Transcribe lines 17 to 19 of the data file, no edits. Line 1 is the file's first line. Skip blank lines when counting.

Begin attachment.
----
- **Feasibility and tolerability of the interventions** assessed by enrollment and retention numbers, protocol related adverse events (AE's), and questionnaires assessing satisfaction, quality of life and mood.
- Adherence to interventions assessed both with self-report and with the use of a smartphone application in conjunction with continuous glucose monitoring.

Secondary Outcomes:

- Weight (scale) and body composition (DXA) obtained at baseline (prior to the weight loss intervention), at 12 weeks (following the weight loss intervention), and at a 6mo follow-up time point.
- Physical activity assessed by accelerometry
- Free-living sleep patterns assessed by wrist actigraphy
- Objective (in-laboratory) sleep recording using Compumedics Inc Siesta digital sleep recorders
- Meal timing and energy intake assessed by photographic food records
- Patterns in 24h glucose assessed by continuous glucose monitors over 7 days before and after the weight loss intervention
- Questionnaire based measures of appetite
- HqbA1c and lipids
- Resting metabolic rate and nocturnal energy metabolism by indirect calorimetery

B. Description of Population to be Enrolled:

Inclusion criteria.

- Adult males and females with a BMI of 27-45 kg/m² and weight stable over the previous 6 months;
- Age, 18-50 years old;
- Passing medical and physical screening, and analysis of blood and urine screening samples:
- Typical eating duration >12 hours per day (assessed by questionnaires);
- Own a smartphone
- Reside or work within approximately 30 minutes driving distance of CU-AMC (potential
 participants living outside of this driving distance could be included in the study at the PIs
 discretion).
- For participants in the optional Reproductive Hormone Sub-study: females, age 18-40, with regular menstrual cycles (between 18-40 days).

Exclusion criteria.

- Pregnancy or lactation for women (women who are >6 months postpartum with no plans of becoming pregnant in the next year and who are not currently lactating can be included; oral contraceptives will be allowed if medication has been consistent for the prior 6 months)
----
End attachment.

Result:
- Passing medical and physical screening, and analysis of blood and urine screening samples:
- Typical eating duration >12 hours per day (assessed by questionnaires);
- Own a smartphone